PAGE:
President Obama proposed the new “Buffett Rule” in his state of the Union Address, which was a minimum tax of 30% for everyone making over a million dollars.
This is a ridiculous idea, but I have not heard conservative politicians attacking this proposal head on the way it should be. The first problem is if we are going to change the tax code we should look to making it simpler not more complex. If Obama feels taxes are too low, as he clearly does, he should have the courage to discuss the reasons some people who make more money pay a lower effective rate than others with the same family situation. There are three obvious ones, capital gains tax rates, deductions, and exclusions for municipal bonds. I plan to examine these here.
Before we start, let’s look a little at the reason given for this new rule “fairness.” The implication was that Buffett or Romney pays a much lower rate than average people. This is clearly not true since 47% pay no taxes or even have a negative tax rate. This is the biggest “fairness issue” and it is bad to have so many that pay nothing, not that I think that should be changed now. According to 2009 tax data 87% of tax filers paid a lower percentage of their income in taxes than Romney. So without even looking any further the bottom 85% would have no fairness issue to complain about.
Next we need to look at the major reason for the lower rate for people like Buffett or Romney, which is the lower rate on capital gains of 15% for people with high incomes. It is important to note that Democrats have cut capital gains taxes. Bill Clinton cut them in 1997 and Barrack Obama proposed a capital gains tax cut for small businesses.
Thus, it is recognized by both parties that lower capital gains tax rates are good for the economy. Next, we should note that without any changes the capital gains tax rate goes to 20% next year under current law. Since Harry Reid and the do-nothing Democrat Senate are unlikely to accept any reasonable deal this year, we should not worry about “fixing” anything for just this year.
Again, looking at 2009 tax data, 95% of all tax filers would have a tax rate of less than 20%. Based on that data, only the richest 5% of income earners have a right to complain. However, this forgets that the capital gains tax is part of a double tax and only half of the story. The corporations Romney invested in paid corporate taxes before Romney collected his gain. Tax rates average around 25% for all corporations.
After considering the double taxation issue, there is no “tax fairness” issue at all for Romney or Buffett. Even the study that I saw that suggested increasing capital gains taxes suggested doing so in small increments to avoid a significant drop in revenues - not doubling them. In addition, many studies indicate that raising capital gains taxes will collect the same or lower amounts of money, after the negative effects on the economy are considered. I do not think it is smart to raise taxes to chase some misguided sense of “fairness” to only collect less in revenues. Obama clearly does think that way.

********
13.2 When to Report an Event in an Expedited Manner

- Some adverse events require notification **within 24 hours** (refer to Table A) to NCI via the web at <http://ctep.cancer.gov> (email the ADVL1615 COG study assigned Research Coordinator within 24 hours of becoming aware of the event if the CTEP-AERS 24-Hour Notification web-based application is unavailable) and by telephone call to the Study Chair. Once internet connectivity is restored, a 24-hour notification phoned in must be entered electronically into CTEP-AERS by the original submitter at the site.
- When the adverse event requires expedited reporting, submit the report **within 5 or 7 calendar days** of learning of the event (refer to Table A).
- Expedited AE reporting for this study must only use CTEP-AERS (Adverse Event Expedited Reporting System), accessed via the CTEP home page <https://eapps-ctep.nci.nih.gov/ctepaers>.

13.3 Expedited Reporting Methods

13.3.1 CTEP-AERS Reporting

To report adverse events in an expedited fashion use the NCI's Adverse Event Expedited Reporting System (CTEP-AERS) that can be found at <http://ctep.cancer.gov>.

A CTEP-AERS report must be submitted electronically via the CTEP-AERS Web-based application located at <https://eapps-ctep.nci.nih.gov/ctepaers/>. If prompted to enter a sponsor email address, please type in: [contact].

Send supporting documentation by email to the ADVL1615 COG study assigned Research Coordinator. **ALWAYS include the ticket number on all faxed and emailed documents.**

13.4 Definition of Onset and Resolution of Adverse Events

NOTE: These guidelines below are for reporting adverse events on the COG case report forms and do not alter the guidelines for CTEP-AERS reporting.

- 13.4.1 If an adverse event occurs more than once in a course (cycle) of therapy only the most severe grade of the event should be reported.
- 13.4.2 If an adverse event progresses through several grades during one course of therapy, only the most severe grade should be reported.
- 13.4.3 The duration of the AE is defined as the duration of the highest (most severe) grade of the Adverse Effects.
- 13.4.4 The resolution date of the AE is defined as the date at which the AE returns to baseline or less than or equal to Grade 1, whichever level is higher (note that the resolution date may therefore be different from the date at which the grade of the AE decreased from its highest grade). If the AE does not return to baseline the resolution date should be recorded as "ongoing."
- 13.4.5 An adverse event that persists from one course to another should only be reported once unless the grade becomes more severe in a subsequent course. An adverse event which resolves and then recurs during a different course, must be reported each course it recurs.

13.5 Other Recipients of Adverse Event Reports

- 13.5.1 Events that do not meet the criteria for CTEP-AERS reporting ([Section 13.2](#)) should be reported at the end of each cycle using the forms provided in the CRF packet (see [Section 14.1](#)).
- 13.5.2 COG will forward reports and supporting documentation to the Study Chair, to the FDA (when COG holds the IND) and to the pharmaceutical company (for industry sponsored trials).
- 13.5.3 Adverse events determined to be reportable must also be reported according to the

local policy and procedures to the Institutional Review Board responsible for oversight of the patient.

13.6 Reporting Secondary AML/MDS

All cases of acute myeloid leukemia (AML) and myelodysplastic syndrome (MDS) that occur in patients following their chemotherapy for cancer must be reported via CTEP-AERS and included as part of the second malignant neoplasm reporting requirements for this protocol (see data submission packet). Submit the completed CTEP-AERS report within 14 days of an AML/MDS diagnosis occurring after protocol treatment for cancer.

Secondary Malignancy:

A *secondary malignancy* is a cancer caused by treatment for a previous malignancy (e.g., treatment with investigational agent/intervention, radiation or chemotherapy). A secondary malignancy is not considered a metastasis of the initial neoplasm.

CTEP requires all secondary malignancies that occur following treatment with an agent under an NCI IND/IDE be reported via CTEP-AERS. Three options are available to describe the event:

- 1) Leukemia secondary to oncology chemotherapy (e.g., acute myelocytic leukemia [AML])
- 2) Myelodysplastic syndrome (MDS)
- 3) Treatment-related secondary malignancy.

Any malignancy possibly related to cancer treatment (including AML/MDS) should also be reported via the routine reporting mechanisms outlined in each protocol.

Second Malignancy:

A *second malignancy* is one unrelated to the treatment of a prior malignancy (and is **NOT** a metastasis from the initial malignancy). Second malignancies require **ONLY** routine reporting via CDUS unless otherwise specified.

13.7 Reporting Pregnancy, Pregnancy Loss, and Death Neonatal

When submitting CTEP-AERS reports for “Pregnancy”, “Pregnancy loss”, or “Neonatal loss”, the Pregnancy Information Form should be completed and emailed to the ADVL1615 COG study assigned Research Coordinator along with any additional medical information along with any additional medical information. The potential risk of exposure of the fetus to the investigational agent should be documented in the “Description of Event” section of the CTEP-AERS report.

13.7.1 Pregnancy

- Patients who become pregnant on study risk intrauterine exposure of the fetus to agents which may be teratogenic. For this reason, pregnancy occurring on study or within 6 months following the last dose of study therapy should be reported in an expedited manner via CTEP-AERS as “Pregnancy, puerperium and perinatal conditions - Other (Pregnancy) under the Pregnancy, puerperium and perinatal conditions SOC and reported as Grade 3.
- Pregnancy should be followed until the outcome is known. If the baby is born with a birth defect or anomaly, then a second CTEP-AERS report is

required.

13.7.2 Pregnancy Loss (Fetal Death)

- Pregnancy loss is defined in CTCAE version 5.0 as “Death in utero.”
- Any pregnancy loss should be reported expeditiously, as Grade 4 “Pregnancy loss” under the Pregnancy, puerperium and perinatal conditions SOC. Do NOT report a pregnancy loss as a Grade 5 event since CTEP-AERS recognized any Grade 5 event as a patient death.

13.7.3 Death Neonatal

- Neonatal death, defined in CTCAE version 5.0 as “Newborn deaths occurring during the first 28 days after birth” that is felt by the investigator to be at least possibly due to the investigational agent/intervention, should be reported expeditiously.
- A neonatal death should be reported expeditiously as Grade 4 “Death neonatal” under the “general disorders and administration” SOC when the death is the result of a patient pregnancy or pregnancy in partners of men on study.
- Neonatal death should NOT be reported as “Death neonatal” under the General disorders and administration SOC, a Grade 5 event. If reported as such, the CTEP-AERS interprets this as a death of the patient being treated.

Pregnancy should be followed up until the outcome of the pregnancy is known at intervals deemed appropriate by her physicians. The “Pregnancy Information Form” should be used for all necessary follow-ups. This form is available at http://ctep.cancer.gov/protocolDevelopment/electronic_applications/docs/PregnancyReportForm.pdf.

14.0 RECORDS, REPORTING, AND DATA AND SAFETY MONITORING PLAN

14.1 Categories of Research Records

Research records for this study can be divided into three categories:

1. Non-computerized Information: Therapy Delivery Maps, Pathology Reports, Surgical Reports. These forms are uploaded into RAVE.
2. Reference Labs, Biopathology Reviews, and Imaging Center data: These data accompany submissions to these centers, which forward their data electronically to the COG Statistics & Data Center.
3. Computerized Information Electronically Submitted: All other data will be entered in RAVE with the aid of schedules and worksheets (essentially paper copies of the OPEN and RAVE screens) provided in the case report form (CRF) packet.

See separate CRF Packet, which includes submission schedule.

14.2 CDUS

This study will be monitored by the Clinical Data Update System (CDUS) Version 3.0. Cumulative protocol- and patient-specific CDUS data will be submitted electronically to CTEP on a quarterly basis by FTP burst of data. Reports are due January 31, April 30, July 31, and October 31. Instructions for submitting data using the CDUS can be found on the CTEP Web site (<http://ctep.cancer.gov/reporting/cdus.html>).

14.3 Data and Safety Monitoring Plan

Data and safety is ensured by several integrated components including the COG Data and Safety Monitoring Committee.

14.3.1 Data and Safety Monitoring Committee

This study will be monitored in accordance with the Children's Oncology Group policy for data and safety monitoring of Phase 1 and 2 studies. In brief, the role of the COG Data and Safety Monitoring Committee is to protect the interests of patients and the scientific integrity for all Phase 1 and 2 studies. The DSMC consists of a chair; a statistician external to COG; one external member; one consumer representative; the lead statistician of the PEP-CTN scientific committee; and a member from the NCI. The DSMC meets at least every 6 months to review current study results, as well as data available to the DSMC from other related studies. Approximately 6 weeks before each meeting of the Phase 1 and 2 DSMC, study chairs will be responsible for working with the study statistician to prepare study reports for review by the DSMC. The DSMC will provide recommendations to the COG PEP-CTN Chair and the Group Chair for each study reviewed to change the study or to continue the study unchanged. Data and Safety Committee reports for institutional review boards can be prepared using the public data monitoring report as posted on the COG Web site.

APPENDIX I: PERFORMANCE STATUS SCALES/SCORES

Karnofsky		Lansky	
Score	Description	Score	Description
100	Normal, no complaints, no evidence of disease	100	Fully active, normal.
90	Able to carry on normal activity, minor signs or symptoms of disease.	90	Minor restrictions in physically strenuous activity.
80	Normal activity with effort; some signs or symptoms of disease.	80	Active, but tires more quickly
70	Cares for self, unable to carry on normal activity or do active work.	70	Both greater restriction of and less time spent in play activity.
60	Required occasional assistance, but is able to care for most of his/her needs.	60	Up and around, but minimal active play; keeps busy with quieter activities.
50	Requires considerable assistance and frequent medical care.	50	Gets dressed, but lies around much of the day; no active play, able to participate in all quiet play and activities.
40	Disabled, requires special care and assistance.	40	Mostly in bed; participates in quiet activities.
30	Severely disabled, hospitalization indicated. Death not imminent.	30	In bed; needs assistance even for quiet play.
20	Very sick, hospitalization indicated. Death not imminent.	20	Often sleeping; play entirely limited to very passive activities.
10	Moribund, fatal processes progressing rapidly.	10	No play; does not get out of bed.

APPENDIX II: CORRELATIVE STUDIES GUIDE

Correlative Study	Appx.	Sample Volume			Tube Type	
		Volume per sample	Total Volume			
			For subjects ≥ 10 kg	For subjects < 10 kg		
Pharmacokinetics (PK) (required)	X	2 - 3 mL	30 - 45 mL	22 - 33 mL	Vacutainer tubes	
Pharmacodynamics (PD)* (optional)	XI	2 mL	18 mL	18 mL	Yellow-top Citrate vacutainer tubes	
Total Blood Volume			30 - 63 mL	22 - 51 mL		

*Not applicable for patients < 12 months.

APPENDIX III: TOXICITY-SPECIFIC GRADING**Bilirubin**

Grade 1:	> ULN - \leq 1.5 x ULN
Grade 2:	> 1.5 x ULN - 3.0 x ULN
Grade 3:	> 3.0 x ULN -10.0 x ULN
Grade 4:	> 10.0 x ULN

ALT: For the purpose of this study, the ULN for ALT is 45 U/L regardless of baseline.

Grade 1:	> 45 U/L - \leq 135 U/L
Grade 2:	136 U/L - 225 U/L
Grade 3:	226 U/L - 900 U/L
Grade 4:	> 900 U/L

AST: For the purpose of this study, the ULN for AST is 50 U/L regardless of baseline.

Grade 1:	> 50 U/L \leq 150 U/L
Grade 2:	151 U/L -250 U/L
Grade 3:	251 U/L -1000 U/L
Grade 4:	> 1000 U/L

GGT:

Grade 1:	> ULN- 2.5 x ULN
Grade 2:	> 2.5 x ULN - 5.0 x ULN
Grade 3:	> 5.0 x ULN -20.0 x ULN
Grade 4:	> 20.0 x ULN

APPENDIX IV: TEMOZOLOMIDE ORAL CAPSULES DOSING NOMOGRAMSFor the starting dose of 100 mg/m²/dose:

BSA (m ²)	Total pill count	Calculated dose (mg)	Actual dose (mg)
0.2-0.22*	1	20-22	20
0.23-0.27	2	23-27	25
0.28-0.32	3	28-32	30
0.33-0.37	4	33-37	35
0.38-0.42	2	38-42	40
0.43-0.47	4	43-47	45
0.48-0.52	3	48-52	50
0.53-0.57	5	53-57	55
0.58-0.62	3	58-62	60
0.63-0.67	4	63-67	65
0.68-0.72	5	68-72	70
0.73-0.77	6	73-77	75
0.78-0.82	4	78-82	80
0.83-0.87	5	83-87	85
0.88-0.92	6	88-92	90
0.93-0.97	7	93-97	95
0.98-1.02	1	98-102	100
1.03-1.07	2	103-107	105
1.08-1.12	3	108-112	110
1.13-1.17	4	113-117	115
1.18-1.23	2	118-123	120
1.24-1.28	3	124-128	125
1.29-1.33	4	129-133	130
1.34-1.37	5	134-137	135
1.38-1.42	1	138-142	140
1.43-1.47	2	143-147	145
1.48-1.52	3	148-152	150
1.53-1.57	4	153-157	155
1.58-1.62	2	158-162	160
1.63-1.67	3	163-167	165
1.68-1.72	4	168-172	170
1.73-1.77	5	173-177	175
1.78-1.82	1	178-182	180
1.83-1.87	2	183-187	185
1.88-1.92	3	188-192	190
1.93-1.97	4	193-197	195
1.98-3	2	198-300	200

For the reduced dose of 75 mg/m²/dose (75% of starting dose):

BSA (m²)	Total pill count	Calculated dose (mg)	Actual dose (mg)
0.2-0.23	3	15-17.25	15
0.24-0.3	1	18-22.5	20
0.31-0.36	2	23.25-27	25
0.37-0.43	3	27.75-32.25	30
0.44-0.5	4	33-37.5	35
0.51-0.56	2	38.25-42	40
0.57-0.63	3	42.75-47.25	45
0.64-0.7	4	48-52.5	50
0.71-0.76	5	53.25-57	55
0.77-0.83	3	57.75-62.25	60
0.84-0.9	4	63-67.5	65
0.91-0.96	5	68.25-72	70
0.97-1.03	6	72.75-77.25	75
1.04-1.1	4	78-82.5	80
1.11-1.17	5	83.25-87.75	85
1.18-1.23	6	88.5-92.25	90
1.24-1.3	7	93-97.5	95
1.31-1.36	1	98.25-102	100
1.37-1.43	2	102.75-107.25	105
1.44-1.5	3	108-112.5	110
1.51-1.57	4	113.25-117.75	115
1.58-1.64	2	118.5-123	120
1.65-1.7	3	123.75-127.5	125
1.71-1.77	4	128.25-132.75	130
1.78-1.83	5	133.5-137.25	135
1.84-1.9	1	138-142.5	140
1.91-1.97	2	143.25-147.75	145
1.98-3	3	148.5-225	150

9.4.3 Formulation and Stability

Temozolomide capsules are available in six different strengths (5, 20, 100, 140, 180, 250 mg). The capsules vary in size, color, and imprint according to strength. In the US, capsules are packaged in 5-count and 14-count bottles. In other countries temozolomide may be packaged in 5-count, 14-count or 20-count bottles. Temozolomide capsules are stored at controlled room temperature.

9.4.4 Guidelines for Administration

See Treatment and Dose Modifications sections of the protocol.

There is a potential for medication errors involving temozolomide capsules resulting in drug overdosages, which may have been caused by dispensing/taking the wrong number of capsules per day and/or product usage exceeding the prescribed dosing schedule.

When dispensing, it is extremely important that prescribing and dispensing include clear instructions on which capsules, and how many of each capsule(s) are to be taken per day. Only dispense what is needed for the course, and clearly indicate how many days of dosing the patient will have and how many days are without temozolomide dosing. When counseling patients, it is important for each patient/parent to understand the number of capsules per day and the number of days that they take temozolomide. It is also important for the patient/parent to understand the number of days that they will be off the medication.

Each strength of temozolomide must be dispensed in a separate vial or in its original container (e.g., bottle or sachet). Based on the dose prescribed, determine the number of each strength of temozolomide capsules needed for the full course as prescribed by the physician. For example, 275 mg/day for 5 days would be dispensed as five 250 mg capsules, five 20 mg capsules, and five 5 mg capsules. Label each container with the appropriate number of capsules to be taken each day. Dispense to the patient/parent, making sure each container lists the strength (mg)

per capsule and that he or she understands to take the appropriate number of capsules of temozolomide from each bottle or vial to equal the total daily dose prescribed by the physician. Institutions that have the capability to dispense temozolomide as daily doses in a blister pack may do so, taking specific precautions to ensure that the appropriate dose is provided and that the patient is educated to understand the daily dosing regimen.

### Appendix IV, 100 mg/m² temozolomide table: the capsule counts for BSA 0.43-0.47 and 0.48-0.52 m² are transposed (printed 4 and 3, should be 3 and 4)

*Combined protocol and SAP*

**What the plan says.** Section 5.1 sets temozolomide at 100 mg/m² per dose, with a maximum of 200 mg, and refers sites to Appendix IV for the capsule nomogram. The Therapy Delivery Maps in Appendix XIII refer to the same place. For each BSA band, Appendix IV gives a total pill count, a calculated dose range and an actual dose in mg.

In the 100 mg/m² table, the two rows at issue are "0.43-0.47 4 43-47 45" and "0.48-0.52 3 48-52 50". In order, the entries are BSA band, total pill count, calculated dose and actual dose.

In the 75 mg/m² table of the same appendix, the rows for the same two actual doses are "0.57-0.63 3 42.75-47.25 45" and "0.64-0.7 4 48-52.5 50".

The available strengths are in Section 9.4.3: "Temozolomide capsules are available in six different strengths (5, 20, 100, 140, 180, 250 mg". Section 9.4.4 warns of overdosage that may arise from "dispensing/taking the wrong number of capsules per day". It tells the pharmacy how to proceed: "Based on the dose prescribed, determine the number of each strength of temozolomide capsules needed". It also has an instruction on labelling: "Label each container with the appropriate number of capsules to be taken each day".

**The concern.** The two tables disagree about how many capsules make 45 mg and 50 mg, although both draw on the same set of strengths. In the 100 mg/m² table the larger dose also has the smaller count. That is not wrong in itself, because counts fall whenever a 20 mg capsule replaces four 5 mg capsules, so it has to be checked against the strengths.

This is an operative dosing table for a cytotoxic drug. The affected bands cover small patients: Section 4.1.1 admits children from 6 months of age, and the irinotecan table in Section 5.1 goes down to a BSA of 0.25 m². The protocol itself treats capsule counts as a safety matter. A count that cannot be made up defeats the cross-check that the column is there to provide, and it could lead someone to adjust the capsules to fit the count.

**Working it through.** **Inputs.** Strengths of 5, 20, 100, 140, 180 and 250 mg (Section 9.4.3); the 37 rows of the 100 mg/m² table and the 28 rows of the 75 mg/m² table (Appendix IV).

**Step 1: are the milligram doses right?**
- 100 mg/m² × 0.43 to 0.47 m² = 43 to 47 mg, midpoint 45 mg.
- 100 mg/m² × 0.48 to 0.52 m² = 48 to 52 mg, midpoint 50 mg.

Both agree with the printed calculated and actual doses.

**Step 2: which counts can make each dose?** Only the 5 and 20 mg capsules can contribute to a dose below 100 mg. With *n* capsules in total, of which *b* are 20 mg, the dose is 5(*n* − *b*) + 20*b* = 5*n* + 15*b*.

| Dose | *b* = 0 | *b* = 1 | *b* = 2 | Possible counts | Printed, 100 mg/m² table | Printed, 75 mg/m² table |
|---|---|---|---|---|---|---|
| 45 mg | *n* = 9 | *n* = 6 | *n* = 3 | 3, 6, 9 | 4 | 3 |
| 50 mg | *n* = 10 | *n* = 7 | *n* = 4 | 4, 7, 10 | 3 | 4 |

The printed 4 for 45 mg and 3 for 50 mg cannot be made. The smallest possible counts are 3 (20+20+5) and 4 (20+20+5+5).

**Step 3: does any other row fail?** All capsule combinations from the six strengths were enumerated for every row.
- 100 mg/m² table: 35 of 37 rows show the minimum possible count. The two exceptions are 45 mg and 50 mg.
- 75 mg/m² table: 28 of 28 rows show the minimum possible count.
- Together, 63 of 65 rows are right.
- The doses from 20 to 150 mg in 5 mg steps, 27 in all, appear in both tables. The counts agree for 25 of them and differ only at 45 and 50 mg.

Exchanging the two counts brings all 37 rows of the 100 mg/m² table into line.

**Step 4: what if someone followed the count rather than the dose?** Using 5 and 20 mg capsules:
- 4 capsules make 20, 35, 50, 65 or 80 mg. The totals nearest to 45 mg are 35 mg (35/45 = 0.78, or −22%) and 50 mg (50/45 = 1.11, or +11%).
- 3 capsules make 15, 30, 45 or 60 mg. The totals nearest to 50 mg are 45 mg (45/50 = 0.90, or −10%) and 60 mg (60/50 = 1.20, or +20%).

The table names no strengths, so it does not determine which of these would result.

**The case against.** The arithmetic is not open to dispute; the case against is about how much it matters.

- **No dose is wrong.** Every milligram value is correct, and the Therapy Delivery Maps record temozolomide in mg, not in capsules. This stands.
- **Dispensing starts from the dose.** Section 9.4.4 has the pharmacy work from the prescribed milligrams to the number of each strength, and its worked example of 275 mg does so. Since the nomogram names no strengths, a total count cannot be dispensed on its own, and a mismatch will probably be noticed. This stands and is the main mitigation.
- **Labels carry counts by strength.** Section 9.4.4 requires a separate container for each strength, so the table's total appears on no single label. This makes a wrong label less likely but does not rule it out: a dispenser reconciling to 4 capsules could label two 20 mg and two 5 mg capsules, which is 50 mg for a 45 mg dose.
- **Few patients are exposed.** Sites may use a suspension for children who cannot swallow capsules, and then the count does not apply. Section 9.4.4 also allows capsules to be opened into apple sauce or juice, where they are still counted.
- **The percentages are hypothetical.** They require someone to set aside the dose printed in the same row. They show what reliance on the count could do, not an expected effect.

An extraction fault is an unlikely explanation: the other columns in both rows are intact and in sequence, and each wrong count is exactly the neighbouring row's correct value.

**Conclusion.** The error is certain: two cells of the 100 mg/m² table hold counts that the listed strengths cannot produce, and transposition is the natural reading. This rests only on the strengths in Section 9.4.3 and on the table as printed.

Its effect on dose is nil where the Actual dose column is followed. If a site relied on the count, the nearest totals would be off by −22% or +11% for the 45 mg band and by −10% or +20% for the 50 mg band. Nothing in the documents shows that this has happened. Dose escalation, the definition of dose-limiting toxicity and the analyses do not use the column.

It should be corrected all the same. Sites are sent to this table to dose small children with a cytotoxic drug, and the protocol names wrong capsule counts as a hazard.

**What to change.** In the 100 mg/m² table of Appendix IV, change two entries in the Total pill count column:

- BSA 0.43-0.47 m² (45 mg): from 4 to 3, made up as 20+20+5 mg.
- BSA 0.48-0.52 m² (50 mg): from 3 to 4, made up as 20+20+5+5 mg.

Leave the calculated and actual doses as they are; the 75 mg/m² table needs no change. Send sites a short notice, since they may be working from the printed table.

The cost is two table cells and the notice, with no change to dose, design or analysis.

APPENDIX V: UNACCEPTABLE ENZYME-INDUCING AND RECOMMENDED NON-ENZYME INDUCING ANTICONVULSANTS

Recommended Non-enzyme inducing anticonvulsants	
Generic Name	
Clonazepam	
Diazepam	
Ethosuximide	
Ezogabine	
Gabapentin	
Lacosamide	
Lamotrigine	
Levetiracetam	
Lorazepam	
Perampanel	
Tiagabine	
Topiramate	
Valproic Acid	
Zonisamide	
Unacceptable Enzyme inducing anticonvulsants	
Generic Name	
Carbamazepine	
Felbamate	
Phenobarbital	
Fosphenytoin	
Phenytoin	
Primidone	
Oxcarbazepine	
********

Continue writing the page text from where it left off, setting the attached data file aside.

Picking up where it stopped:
For the case of municipal bonds, it is not so much a break for rich taxpayers as it is a subsidy on borrowing for local governments. High income people chose to take a lower interest rate to save money on their taxes. Both get a benefit. With many local governments in debt and struggling, I do not think it is a good time to remove this subsidy on their borrowing. If we did this it should be phased in over time and done when there is a solid recovery.
As for deductions and credits, I think in general many should be eliminated for all. These are common ways for politicians to give gifts to donors or favorite constituencies. Most should be eliminated except a few like home mortgage interest, charitable contributions, and other taxes paid. For rich people the charitable contributions deduction is the one that results in the lowering of their taxes paid. If this concerns Obama he should propose capping the amount that can be deducted and lower the top tax rates.
Obama knows all this, so I have to assume he is just another dishonest politician. I heard all of his tax increases don’t come close to paying for his suggested spending increases. He has been claiming that the 30% rate is what people paid under Reagan which is inaccurate. After Reagan was finished the top rate was 28%, so nobody averaged 30% in income taxes paid.
Again, this is part of his class warfare reelection strategy. Use people’s emotions of envy and greed to get them to forget he has no solutions for any of our real issues, and to forget his miserable record. He also is not serious about working to change anything this year due to the second part of his strategy of running against Congress. Harry Reid and the do nothing Democrat Senate has gone over 1000 days without passing a budget. Reid will only bring items that have to be done or ones they have the votes to shoot down.
They will not vote on many items the house passes or will pass, that many Democrats would feel they should vote for. That is why Obama chooses the ridiculous number of 30% and moronic way of dealing with what he thinks is the issue. He does not really want to fix it, just complain about it. So let drop the divisive class warfare rhetoric, phony “fairness issue”, and get serious about the important issues.